that driving is getting safer per mile while walking is not.
Some groups of people appear to be at particular risk as
pedestrians, including children, the elderly, and Latinos. Senior citizens and
Latinos have high death rates compared to other populations; Latinos tend to
walk more than other groups even though they often live and go to school in
areas where walking is difficult and dangerous. Children also rely more heavily
on walking to go places. The states with the highest death rates for children in
1997-1998 were South Carolina, Mississippi, Utah, North Carolina, Alabama,
Arizona, Florida, Alaska, and Louisiana.
Walking Less: A Threat to Health
Poor conditions for walking are contributing to a steep drop
in how much Americans walk. According to the Nationwide Personal Transportation
Survey, the number of trips taken on foot dropped by 42 percent in the last 20
years. Among children, walking trips dropped by 37 percent in the same
timeframe, and now almost 70 percent of children’s trips take place in the
back seat of a car. And walking is not getting any easier. Studies in Seattle
and South Carolina both show that the newer a school or housing development, the
less likely that students or residents will go anywhere on foot. Many other
studies have established that community design can make a big difference in
whether people choose to walk.
The decline in walking contributes to a different type of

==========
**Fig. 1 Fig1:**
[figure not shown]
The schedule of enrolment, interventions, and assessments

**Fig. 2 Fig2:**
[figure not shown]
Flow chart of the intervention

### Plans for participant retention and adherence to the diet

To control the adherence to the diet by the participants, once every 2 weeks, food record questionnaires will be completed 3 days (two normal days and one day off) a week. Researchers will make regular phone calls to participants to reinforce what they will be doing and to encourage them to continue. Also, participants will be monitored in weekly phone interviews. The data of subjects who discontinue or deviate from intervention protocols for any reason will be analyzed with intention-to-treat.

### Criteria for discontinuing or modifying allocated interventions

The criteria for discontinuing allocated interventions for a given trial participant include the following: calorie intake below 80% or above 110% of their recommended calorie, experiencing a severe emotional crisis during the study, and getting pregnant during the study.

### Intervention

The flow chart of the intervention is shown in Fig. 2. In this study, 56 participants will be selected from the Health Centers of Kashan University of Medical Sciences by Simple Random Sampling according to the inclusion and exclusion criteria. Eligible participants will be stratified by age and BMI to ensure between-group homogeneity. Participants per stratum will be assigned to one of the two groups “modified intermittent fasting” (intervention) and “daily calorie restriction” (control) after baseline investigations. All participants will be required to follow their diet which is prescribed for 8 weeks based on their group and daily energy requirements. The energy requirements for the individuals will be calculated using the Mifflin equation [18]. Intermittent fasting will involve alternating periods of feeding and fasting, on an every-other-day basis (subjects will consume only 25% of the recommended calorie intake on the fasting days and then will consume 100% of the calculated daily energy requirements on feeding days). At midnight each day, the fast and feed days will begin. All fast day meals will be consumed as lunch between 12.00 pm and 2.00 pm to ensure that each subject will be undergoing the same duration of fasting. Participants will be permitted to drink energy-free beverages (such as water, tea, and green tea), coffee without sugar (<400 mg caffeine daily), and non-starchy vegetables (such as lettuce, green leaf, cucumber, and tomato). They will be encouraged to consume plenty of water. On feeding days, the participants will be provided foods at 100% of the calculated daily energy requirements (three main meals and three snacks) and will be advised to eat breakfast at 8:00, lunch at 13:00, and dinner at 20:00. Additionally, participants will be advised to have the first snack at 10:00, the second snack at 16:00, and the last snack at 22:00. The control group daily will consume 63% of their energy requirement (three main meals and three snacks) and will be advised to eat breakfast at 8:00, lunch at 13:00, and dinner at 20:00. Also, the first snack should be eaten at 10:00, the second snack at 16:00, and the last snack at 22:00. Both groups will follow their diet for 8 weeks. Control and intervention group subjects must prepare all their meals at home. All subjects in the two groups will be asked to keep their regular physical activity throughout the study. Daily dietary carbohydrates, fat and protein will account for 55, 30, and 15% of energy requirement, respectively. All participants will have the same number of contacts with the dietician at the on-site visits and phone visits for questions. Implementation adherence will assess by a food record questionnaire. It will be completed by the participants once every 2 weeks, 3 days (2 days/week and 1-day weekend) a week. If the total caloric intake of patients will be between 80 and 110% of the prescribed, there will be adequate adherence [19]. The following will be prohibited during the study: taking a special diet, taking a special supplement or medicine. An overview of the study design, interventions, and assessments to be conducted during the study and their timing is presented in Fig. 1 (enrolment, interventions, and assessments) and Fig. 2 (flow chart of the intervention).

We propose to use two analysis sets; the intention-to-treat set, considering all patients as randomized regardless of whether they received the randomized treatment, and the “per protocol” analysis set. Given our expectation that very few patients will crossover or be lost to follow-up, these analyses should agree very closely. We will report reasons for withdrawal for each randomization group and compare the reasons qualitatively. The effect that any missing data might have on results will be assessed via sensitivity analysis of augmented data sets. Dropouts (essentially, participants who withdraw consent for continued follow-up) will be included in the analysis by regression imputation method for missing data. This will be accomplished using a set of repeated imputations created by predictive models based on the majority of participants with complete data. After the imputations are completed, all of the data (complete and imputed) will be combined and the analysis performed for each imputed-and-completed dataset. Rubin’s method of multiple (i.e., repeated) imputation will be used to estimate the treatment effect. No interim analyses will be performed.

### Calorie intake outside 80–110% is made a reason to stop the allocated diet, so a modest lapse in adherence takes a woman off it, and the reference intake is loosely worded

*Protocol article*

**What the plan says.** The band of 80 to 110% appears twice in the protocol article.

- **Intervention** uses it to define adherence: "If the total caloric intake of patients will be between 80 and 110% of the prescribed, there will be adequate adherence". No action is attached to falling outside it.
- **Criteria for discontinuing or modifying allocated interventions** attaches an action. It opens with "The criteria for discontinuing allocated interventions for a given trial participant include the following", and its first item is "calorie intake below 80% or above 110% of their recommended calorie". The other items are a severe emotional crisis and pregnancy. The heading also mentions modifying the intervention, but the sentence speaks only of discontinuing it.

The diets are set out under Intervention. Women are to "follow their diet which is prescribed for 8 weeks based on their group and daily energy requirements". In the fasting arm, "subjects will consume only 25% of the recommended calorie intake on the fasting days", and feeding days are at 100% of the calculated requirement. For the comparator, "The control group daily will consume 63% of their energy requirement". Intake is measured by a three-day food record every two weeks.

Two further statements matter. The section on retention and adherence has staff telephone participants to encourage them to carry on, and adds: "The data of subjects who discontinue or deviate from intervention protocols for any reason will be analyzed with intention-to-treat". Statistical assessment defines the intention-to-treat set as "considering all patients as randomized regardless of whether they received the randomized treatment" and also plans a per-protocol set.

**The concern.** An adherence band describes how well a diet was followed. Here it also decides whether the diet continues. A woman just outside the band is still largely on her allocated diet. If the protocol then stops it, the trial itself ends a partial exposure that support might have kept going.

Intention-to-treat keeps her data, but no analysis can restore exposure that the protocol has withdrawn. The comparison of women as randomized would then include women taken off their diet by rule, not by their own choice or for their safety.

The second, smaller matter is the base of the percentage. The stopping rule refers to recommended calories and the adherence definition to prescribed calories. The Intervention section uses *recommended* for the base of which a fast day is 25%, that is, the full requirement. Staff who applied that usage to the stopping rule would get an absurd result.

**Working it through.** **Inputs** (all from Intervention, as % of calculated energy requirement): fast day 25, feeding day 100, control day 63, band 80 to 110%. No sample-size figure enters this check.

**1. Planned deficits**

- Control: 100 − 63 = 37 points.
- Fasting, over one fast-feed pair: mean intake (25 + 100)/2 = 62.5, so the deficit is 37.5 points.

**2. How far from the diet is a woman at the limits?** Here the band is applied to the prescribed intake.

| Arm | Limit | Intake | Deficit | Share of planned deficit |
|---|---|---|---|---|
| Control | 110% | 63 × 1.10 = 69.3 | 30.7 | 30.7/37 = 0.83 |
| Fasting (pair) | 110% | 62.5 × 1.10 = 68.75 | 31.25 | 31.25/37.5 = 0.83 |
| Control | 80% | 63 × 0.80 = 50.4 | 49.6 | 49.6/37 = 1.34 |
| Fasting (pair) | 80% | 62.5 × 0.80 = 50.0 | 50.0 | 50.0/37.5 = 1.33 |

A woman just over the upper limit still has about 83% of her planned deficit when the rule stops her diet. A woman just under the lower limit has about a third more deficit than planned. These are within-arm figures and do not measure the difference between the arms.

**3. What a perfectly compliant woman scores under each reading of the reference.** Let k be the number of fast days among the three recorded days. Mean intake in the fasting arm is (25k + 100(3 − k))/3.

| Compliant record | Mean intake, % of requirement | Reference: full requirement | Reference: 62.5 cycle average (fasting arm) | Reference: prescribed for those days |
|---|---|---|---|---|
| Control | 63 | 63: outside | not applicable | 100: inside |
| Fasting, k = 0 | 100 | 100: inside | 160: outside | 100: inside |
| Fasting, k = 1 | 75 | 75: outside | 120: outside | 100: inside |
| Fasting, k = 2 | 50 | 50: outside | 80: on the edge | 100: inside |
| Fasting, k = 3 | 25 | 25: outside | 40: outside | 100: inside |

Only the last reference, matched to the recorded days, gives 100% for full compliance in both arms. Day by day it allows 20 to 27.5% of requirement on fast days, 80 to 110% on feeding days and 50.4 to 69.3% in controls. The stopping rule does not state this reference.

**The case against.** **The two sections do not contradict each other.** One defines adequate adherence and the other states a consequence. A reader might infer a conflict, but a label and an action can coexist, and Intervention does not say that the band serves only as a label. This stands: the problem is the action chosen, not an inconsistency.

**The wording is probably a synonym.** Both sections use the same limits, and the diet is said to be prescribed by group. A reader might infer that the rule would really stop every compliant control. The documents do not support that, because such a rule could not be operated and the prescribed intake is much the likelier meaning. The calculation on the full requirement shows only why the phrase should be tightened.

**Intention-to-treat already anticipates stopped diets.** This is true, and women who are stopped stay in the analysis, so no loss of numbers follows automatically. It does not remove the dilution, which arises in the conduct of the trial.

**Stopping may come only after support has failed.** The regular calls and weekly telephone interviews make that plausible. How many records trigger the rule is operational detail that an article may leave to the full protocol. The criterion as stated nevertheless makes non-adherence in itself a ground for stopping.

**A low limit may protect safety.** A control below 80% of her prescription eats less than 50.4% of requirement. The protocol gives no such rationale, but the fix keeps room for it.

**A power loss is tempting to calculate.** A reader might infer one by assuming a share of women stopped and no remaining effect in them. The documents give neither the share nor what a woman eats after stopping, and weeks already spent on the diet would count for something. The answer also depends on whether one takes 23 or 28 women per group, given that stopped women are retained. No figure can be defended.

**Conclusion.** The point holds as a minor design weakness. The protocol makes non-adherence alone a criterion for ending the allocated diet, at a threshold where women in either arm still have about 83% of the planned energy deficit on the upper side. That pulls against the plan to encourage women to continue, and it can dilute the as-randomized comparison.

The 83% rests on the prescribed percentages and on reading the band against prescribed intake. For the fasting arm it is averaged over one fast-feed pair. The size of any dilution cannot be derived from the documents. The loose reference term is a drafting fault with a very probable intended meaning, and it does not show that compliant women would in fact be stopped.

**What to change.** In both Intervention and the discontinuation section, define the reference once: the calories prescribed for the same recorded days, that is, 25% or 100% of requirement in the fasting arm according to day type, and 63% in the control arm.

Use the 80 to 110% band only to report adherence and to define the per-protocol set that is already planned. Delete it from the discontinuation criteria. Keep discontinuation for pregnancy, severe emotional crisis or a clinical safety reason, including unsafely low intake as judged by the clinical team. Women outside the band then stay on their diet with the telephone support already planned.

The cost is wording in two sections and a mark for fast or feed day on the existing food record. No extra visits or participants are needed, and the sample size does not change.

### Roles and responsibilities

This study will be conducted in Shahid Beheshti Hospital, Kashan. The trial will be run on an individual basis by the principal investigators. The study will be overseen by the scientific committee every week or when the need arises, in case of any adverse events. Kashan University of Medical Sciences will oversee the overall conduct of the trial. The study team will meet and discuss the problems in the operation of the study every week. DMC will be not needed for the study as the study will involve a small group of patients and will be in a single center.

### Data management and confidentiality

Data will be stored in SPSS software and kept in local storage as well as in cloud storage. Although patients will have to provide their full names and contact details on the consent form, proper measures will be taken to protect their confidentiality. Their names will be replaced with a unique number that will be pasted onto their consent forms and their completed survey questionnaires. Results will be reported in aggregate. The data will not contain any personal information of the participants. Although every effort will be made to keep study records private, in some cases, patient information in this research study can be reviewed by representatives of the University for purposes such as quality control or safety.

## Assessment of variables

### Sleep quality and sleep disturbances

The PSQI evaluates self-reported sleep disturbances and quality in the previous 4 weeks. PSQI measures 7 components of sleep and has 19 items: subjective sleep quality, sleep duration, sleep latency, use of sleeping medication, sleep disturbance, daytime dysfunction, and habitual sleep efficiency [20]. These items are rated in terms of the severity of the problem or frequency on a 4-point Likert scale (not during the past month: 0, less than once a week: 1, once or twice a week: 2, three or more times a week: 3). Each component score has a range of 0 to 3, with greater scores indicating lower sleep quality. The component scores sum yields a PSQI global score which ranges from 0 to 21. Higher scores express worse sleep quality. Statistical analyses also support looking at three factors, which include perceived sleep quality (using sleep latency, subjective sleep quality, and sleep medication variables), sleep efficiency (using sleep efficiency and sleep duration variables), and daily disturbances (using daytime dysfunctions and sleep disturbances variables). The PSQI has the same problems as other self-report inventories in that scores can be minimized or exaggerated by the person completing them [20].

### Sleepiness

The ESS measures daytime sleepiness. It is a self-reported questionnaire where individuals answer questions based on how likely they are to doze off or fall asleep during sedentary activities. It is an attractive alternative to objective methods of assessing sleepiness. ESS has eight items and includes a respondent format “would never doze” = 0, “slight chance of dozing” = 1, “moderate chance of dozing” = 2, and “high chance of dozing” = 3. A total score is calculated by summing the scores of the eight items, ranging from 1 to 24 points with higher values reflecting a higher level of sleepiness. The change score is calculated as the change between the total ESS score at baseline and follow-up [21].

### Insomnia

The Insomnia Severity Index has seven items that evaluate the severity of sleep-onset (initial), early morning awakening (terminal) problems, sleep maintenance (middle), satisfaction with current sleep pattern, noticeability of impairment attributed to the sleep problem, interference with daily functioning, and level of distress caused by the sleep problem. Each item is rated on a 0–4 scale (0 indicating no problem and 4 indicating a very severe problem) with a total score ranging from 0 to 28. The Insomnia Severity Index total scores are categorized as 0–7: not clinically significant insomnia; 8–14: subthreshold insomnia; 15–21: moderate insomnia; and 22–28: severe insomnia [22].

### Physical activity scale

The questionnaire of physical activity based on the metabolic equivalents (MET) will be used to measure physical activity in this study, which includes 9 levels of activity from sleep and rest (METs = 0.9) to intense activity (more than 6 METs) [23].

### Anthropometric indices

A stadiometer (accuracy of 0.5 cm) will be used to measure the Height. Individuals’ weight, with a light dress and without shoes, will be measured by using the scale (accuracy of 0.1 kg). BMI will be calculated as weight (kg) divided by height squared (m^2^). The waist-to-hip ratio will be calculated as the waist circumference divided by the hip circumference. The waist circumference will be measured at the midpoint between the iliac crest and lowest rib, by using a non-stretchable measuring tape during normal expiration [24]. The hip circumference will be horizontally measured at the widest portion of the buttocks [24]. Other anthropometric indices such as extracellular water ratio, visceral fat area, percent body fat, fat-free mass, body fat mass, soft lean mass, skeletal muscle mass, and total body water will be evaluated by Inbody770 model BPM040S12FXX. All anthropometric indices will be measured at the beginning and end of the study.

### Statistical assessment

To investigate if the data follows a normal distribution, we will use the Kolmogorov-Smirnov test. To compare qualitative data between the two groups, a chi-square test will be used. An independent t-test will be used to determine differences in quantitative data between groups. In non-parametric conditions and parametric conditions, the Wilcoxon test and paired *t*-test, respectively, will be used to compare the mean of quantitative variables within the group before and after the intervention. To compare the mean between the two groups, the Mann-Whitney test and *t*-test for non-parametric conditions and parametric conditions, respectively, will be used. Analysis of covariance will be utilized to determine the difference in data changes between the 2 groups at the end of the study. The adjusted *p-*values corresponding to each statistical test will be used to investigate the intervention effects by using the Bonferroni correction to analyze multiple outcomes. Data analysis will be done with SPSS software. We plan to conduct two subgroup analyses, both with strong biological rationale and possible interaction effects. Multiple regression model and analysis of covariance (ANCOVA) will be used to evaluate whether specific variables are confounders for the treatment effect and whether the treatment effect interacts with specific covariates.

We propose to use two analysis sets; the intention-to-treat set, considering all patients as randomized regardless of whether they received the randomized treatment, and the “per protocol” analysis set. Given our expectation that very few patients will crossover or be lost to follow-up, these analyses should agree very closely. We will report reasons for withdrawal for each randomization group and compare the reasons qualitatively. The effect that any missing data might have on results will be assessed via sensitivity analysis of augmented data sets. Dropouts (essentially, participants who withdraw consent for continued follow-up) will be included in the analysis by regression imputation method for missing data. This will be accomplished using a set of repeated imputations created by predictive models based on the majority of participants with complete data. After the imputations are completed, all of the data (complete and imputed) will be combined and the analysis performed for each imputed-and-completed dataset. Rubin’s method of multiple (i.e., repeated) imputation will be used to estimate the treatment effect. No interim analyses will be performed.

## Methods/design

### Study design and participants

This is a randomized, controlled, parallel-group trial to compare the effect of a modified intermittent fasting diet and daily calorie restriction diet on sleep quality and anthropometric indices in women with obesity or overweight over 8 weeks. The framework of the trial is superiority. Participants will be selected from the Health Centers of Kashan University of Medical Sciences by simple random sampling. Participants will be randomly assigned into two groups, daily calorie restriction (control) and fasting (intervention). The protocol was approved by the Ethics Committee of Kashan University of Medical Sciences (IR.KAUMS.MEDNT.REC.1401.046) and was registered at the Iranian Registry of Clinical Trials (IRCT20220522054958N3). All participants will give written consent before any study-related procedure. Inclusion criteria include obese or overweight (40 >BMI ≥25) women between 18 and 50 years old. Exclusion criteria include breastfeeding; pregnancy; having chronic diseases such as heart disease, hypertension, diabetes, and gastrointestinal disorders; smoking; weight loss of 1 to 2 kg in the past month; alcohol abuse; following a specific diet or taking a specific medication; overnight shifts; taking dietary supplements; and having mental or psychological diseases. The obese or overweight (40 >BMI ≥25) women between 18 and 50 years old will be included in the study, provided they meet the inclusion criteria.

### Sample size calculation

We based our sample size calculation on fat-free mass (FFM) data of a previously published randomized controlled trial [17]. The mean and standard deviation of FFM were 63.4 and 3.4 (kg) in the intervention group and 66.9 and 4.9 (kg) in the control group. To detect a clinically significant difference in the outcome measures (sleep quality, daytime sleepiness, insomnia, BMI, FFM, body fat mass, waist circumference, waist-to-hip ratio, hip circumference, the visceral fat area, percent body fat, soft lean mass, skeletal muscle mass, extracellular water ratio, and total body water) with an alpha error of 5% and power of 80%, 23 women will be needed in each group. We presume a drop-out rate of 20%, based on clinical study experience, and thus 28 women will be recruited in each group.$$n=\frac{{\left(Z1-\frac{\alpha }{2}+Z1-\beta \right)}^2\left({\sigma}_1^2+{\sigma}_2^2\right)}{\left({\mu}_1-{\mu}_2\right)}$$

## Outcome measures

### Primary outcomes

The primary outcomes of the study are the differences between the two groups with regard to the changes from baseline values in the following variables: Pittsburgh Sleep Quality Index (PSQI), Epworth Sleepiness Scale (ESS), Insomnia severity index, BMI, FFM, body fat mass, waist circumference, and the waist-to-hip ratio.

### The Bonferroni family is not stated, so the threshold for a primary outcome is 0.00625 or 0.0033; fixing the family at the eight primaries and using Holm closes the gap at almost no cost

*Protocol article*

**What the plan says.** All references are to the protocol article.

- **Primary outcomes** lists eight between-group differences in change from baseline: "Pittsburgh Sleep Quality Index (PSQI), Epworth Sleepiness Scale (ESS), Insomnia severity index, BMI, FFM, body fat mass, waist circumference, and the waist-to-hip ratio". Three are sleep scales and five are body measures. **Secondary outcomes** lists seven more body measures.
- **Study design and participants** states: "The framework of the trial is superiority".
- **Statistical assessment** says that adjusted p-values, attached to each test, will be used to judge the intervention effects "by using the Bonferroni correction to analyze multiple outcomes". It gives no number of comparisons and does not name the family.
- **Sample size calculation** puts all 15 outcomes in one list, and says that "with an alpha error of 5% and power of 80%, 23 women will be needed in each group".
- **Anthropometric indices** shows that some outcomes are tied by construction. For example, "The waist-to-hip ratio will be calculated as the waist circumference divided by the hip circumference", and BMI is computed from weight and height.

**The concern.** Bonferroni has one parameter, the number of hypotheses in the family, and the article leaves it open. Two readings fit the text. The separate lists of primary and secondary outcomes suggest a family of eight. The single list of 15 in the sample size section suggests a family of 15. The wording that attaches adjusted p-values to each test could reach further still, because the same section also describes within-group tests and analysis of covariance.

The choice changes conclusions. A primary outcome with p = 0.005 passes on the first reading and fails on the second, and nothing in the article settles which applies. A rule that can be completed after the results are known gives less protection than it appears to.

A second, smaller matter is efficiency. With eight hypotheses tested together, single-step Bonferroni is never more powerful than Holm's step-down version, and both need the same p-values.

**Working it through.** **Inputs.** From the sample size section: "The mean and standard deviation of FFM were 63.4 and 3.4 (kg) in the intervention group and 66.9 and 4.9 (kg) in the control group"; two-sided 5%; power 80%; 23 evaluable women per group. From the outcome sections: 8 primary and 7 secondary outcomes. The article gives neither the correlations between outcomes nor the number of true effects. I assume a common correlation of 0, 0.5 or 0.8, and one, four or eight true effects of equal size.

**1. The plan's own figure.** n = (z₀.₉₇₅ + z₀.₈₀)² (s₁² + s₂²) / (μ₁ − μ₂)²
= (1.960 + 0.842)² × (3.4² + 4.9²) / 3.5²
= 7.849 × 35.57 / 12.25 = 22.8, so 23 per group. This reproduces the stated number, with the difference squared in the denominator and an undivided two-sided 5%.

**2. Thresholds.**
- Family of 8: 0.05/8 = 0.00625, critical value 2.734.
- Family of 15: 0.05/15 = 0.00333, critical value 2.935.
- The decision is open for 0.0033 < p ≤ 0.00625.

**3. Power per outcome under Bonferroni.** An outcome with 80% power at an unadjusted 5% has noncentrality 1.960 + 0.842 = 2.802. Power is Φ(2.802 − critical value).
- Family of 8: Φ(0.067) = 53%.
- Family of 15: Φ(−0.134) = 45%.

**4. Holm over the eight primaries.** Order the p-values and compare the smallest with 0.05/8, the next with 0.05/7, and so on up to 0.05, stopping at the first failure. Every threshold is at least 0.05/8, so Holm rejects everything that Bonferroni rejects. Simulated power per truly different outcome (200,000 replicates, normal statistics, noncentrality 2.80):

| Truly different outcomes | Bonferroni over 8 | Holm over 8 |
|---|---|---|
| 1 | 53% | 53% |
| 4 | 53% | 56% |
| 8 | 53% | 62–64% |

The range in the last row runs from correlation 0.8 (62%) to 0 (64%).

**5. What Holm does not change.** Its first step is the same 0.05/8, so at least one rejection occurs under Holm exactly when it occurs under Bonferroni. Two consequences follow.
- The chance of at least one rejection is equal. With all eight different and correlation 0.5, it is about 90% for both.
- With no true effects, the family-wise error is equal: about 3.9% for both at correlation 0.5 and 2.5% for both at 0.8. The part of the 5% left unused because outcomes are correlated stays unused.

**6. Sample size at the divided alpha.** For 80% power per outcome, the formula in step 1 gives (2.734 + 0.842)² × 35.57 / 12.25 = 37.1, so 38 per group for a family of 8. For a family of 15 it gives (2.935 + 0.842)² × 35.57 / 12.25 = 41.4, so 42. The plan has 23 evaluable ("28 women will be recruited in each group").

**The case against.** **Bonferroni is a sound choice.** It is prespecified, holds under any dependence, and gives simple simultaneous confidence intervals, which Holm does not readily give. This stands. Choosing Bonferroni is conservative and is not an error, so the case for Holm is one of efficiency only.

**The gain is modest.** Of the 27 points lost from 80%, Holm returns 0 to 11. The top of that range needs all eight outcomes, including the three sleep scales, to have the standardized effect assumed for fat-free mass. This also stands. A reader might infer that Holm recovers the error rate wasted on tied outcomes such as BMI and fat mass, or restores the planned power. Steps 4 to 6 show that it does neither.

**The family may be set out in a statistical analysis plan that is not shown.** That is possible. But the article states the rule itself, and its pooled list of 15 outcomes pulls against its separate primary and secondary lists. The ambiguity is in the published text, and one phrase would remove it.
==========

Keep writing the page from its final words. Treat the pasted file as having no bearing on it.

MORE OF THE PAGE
mortality: death from diseases associated with physical inactivity. The Centers
for Disease Control and Prevention estimates that 300,000 Americans die each
year from such conditions, including coronary heart disease, high blood
pressure, and colon cancer. The decrease in walking, the most basic form of
exercise, has recently been recognized as one contributing factor in the
epidemic of obesity in the United States. Health officials are calling for a
return to more walkable communities to improve American health by integrating
walking into everyday life.
A comparison of transportation and health statistics reflects
this trend. As walking has declined, the percentage of overweight adults and
children has increased. In addition, metropolitan areas where people walk less
tend to be places where a higher percentage of people are overweight.
The Neglect of Pedestrian Safety
Despite the clear safety and public health problems outlined
above, pedestrian convenience and safety are generally neglected by state and
regional transportation officials. While Americans take less than six percent of
their trips on foot, thirteen percent of all traffic deaths are pedestrians. Yet
the states use less than one percent (0.6 percent) of all federal transportation
dollars to provide pedestrians with better facilities. Engineers traditionally
design roads from the ‘centerline out,’ focusing almost exclusively on
providing travel lanes for automobiles. Sidewalks are at best an afterthought,
often considered "amenities" that can be left out. On average, the